To appeal to these investors, an investment bank would bundle up loans into what’s called a mortgage-backed security (MBS) —where actual houses could be secured in case of default — which investors could then collectively buy in a single transaction. If a real estate investor (or any investor, really) is looking for an immediate, large, but very risky, return, they can pay for a slice of the pie and take on those risks. If another investor wants the guarantee of money down the road, but not right now, they can purchase another part of the pie — but one with a far smaller return.
From the bank’s perspective, tranches work wonderfully to package and sell previously unsellable securities. Investors, too, usually wind up getting what they wanted. The tranche, then, is a tool of the trade — and helps each investor meet their needs.
There are three main types of tranches — senior, mezzanine and equity — each playing an important role in how investors invest in a given security. Here’s a quick breakdown:
- Senior Tranche — a senior tranche is the highest, and least risky, tranche of any given security. The senior tranche is the last tranche to lose money if a financial deal starts taking on losses. This conservative approach, however, gives the senior tranche the lowest rate of interest on any deal — making it attractive to investors who don’t like to gamble with money like insurance companies and pension funds.
- Mezzanine Tranche — a mezzanine tranche is the tranche sandwiched between the senior tranche and the equity tranche and receives a modest sum of money for taking on a modest size of risk. This is the typical territory of hedge funds.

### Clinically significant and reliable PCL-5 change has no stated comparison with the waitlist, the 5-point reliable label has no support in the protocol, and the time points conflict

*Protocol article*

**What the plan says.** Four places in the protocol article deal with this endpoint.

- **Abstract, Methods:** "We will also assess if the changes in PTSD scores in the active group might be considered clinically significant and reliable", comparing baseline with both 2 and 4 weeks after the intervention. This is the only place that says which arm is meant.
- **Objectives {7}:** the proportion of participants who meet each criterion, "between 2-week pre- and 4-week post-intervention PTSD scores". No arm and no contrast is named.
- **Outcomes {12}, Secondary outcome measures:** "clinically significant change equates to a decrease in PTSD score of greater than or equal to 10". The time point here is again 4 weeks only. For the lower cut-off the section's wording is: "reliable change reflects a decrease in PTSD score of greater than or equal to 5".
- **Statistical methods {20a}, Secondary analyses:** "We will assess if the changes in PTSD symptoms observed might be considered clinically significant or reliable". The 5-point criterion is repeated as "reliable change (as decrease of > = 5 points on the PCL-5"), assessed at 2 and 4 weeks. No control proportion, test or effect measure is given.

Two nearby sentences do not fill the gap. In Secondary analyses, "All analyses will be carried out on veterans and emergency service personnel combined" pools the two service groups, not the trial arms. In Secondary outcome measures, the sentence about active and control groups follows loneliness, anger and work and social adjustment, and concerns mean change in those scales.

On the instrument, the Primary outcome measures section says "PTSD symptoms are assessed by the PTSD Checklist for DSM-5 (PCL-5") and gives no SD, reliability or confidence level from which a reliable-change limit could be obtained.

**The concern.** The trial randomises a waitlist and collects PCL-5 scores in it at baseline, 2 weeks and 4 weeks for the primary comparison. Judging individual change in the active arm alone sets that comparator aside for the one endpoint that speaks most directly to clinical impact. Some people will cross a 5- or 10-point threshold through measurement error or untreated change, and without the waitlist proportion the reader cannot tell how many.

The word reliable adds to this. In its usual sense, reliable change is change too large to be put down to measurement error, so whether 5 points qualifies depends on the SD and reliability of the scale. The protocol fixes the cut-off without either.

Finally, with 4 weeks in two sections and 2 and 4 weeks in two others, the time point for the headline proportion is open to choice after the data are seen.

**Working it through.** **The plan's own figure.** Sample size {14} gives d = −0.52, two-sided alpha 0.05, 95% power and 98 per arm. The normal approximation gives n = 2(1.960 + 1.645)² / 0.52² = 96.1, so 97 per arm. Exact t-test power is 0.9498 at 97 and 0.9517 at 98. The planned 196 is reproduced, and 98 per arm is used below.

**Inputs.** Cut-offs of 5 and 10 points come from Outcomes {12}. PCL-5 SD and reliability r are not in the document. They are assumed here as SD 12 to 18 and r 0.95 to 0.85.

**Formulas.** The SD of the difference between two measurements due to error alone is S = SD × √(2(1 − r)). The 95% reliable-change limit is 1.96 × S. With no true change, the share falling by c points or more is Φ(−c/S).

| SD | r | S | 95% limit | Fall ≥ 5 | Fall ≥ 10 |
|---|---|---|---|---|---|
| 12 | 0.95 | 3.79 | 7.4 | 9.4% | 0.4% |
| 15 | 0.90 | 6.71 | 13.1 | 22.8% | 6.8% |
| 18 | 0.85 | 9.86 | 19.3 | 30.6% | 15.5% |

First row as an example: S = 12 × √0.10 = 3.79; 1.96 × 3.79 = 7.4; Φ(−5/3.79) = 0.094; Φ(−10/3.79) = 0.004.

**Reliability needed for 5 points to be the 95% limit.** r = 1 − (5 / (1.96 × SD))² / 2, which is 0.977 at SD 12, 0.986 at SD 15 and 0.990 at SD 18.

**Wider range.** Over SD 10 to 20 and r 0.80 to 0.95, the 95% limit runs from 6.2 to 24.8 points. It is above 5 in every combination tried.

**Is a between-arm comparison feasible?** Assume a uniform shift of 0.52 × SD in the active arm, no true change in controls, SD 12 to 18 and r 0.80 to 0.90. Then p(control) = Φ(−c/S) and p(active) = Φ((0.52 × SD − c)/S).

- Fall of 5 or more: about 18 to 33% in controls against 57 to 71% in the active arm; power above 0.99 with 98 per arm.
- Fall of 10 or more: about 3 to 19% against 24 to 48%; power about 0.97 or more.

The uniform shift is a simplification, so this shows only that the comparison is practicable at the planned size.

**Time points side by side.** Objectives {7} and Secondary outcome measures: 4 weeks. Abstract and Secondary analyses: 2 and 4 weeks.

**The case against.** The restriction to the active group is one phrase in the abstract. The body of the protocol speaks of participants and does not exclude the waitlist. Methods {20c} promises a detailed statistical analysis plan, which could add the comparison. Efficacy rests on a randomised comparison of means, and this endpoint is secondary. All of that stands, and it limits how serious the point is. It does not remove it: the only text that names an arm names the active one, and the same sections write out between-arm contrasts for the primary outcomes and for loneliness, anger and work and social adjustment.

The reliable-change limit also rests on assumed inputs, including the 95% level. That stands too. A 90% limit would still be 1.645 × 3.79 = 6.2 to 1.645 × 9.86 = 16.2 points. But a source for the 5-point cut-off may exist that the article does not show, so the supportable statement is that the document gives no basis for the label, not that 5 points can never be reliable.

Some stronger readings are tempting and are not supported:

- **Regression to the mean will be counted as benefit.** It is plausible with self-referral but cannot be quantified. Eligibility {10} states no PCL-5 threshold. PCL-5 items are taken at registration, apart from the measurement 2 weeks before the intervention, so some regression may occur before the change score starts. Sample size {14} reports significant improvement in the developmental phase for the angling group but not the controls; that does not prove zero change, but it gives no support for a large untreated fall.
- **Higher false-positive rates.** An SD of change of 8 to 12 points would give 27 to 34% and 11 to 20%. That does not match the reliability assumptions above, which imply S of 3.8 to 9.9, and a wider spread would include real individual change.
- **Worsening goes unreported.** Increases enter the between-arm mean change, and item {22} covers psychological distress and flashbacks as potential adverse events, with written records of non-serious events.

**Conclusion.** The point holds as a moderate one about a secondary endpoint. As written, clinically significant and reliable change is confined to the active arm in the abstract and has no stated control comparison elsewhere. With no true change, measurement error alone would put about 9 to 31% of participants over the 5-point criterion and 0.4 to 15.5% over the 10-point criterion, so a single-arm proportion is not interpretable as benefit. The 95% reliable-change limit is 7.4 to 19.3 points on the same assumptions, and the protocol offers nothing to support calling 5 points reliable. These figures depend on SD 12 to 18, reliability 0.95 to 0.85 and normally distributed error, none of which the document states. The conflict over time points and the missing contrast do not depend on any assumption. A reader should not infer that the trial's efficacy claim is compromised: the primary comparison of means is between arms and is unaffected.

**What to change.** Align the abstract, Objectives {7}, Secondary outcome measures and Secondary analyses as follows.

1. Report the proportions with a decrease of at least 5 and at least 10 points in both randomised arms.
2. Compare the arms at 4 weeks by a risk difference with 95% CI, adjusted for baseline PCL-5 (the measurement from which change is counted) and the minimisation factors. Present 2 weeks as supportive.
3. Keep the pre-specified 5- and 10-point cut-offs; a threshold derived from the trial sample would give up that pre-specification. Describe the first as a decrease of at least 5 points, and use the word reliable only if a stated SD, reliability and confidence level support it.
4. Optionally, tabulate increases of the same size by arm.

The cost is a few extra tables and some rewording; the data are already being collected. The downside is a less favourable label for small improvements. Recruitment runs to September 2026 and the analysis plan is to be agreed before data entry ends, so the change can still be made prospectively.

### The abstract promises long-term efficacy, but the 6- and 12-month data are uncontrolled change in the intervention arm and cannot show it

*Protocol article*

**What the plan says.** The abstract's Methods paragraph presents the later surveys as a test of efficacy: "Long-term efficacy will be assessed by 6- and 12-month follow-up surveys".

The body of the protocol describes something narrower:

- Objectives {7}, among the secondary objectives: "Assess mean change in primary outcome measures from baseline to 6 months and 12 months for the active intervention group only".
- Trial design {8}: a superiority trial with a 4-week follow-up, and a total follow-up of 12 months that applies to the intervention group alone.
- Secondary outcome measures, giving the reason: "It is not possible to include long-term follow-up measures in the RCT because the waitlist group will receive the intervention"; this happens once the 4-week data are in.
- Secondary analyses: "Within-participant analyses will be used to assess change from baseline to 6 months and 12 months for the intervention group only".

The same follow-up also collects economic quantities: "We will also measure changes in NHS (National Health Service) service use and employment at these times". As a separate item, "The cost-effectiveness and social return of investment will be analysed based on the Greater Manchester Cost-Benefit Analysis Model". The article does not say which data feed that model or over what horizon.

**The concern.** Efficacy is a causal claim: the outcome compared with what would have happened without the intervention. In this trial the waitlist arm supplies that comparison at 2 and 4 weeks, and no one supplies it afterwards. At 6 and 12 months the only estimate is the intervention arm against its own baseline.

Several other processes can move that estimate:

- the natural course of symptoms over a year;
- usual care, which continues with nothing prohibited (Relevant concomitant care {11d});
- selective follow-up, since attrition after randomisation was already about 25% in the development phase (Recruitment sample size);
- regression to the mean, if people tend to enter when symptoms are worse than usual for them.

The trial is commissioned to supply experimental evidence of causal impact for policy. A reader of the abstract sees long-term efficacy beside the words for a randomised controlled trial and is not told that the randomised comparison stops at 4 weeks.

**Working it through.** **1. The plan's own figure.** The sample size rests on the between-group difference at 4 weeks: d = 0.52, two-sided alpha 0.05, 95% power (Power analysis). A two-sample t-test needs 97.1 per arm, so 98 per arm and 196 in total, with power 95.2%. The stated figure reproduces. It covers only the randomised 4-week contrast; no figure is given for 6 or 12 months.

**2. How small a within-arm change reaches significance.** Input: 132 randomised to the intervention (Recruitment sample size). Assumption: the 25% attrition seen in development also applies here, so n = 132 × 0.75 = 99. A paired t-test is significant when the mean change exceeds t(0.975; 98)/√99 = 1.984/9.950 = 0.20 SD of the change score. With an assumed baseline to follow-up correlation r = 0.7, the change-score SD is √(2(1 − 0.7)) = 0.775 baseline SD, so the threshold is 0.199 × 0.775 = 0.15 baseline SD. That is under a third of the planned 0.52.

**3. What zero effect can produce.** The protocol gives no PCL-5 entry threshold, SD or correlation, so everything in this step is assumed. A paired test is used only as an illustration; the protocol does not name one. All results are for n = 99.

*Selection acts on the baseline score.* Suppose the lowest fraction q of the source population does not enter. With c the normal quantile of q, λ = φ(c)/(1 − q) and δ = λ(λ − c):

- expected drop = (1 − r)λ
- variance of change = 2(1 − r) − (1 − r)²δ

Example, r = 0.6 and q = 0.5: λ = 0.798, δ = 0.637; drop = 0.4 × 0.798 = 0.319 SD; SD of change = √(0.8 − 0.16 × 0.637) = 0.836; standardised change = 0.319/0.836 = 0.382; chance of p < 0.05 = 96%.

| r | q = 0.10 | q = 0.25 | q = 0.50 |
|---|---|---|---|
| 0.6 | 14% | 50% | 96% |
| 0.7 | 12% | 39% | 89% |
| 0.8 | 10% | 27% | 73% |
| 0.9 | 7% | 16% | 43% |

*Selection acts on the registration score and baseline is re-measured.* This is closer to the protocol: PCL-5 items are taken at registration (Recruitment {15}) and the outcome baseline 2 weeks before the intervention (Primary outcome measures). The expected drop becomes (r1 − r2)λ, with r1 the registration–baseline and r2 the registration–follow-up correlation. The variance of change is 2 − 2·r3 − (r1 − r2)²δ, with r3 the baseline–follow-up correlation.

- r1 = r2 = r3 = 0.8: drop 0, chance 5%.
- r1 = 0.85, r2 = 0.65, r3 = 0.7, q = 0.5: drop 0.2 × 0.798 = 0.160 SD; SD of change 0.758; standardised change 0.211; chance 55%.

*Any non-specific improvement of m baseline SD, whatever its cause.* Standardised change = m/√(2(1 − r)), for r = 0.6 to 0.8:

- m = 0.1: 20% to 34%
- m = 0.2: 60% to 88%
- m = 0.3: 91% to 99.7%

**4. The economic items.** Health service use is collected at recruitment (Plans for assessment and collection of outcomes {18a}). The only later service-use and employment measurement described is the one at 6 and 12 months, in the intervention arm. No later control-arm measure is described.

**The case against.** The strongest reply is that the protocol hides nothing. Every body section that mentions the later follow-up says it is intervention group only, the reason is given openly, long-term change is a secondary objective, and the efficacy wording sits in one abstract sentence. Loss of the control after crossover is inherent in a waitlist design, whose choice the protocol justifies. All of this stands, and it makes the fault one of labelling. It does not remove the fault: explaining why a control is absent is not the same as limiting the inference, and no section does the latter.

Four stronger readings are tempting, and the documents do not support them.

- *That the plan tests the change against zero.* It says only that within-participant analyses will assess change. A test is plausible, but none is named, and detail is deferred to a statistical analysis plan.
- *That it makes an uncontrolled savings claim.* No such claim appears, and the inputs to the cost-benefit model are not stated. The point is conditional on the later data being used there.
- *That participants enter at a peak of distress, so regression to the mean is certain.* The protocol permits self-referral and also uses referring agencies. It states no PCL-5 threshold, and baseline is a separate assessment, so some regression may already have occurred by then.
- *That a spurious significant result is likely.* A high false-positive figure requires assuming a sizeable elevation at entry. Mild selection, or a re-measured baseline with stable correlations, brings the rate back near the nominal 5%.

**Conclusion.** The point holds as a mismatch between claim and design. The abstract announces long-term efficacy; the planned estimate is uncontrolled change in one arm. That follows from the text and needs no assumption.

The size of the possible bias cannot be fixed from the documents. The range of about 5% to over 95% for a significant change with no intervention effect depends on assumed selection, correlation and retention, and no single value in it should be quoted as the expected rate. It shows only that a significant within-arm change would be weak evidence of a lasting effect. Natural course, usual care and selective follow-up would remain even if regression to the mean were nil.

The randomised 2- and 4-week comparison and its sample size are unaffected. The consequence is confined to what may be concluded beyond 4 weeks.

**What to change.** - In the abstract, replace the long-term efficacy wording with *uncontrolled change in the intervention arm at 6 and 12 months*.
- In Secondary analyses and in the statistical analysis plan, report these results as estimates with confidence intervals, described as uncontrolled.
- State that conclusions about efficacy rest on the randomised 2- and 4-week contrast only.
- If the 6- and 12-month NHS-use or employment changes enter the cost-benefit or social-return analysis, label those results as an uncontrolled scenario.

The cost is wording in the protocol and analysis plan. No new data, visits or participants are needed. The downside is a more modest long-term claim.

- Equity (Junior) Tranche — a equity tranche, sometimes referred to as the junior tranche, is the riskiest tranche there is. It’s the Las Vegas high-roller of the financial world — yes, there may be great returns, but it also carries the biggest risk if a deal doesn’t work out, and is the first tranche to absorb any losses.
Tranches played a key role in what’s now referred to as the Great Recession — where the collapse of the U.S. housing market caused a global economic catastrophe that hasn’t been seen since the 1930s. The top U.S. investment banks were relying on MBSs to sell to investors. But the quality of the mortgages in those MBS were, well, toxic.
To make a long story short: smaller banks were issuing loans to borrowers looking to buy houses. Those borrowers would pay the banks back with monthly loans. Those banks would then package those loans — with the mortgages (houses) used as collateral in the event of a default — and sell them to larger banks. Those larger banks would then turn around and sell shares of those home loans to investors who were looking to profit from the monthly mortgage payments.
Normally this isn’t a problem, and is actually a fine way of making each party — from the borrower to the investor working for a pension fund — happy. But something happened that few expected: the source of quality homeowners, the ones who’d pay their mortgage on time, dried up. That left the banks with risky subprime borrowers — people with low credit ratings and who didn’t pay their mortgages on time. When those borrowers were included in MBSs, they were divided across multiple tranches — making it hard for investment firms to investigate what exactly they were buying. When those borrowers began defaulting on their payments, the value of their homes collapsed, causing a cascade of losses across all tranches — even the senior tranches.
These losses ended up shaking the confidence of the U.S. economy to the bone. Legislation has since been passed in order to help regulate and oversee the various aspects of finance. Tranches are a powerful tool and an important way of facilitating investments, provided the right information is available.
This article is a guest post from NerdWallet.com, a consumer decision-making website dedicated to unbiased, quantitatively-oriented recommendations.
Repost: from www.ifunding.co/blog